Brown is equally as outspoken about the thorny racial issues at play within the LGBT community, starting with the relative lack of response by many mainstream LGBT organizations in regards to Ferguson or the #blacklivesmatter movement.
“As a community we should be more empathetic towards what those of us who are African-American men are going through. We need to see more LGBT organizations take a stand and show support for the black community during this difficult time,” he says.
Brown definitely sees a connection between the silence from mainstream LGBT organizations and the lack of more diverse faces in LGBT media.
As an openly gay black man being profiled for a mainstream LGBT magazine, Brown realizes he is in rarefied company. Ten years after he broke barriers for black gay men in media, representations are still few and far between.
Some of the blame—says Brown—must be laid at the hands of those who control the media. “White men who are disenfranchised in American society come into the gay community and claim themselves as what is perfection,” he states. “I mean look at that ‘Out100’ list. How many people of color are on there? 10 out of 100? You’re telling me that you couldn’t find at least 50% of color and doing something positive in our community?”
Those in positions of power within the media, says Brown, are missing the point when they don’t realize that their struggles are very similar to those who are disenfranchised.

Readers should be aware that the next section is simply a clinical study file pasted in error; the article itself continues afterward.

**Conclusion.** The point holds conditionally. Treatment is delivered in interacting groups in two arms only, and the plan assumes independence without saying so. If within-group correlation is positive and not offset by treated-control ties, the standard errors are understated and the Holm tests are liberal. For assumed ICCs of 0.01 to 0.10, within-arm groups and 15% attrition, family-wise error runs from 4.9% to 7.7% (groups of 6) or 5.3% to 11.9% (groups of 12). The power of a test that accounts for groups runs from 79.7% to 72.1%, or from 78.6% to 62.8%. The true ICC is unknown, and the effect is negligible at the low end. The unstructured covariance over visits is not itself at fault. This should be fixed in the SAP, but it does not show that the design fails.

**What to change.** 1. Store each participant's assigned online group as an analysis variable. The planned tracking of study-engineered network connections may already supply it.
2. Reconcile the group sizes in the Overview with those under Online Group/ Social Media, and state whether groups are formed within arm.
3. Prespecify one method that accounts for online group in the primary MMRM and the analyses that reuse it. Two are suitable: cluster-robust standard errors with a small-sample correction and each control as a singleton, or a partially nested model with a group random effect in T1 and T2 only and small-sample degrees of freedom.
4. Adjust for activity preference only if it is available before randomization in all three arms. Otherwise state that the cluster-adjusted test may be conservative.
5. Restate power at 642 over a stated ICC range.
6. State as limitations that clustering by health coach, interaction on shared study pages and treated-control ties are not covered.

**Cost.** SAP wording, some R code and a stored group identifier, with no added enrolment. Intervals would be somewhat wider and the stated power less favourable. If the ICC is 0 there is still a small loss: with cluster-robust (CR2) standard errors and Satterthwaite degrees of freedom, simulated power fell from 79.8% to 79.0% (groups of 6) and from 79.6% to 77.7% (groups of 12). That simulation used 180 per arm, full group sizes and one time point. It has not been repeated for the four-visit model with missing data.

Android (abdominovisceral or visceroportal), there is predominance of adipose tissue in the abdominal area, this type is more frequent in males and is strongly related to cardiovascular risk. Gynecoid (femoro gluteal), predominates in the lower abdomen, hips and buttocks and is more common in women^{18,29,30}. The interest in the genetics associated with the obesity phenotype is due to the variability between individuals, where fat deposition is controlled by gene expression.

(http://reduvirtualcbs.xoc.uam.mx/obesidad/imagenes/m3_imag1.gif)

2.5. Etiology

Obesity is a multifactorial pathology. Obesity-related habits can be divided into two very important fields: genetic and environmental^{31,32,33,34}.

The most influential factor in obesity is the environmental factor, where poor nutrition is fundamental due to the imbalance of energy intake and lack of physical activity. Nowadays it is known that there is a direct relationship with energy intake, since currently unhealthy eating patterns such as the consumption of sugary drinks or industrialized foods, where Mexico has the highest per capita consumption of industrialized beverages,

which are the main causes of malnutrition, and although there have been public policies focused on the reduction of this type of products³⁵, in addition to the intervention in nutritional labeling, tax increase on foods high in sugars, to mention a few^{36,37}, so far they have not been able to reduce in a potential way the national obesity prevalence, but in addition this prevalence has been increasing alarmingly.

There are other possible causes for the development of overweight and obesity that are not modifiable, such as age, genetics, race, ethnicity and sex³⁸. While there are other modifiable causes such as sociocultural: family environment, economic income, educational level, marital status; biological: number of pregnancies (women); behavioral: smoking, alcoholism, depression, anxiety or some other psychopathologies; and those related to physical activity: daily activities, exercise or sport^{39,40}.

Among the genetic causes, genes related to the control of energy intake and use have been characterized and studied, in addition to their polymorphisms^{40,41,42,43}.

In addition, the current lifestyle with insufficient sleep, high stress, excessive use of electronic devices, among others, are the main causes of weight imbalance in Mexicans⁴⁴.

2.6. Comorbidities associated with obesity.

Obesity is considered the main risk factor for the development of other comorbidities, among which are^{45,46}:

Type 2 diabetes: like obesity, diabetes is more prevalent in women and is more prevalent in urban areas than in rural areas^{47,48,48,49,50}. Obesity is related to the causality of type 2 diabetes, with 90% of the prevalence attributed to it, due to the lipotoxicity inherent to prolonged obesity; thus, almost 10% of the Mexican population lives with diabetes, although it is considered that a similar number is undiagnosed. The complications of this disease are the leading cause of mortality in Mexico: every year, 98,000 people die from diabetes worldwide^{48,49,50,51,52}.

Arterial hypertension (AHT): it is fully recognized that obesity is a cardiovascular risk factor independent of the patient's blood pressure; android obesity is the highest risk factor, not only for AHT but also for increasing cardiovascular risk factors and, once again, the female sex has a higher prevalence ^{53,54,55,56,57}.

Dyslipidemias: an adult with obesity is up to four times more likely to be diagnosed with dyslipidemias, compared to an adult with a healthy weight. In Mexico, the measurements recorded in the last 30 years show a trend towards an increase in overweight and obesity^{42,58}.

“How do you get to those white men and say check your white privilege at the door and understand that the struggles you’re going through—I have similar struggles—and that we should be supporting each other?” he asks. “How do we get editors and producers to see as much value in bringing in an LGBT black man as they do in a white man? That’s where the change is going to happen.”
Brown doesn’t let black gays off the hook either. To him, diversity is about more than just being a token or being comfortable with being the only black guy in the room. “A lot of us have accepted being the token. It’s played out. It’s done. It’s 2015. Stop allowing yourself to be fetishized,” he says.
CREATING REAL CHANGE
Speaking of 2015, one of his chief goals for the new year is to spend as much time creating real change as he does with his career in the entertainment industry. But, will he be doing that alone? Brown is coy about his relationship status, but “as a bit of a fat ass,” a love of food is definitely a requirement of his future husband. He ultimately sees himself with someone that he can build and grow with, a partner in every sense of the word. Until that happens, he’s content with continuing to reap the benefits of his years of hard work getting to this point.
Whether advocating for the LGBT community in primetime, modeling in front of the camera, shooting #OWNSHOW or building his new production company from the ground up, it’s clear that Brown is a man on a mission both to create change and to be the change he wants to see.
“This is my fight… our fight… and we all must do our part.” Karamo Brown continues to be one loud, proud, and outspoken gay man that is definitely doing his.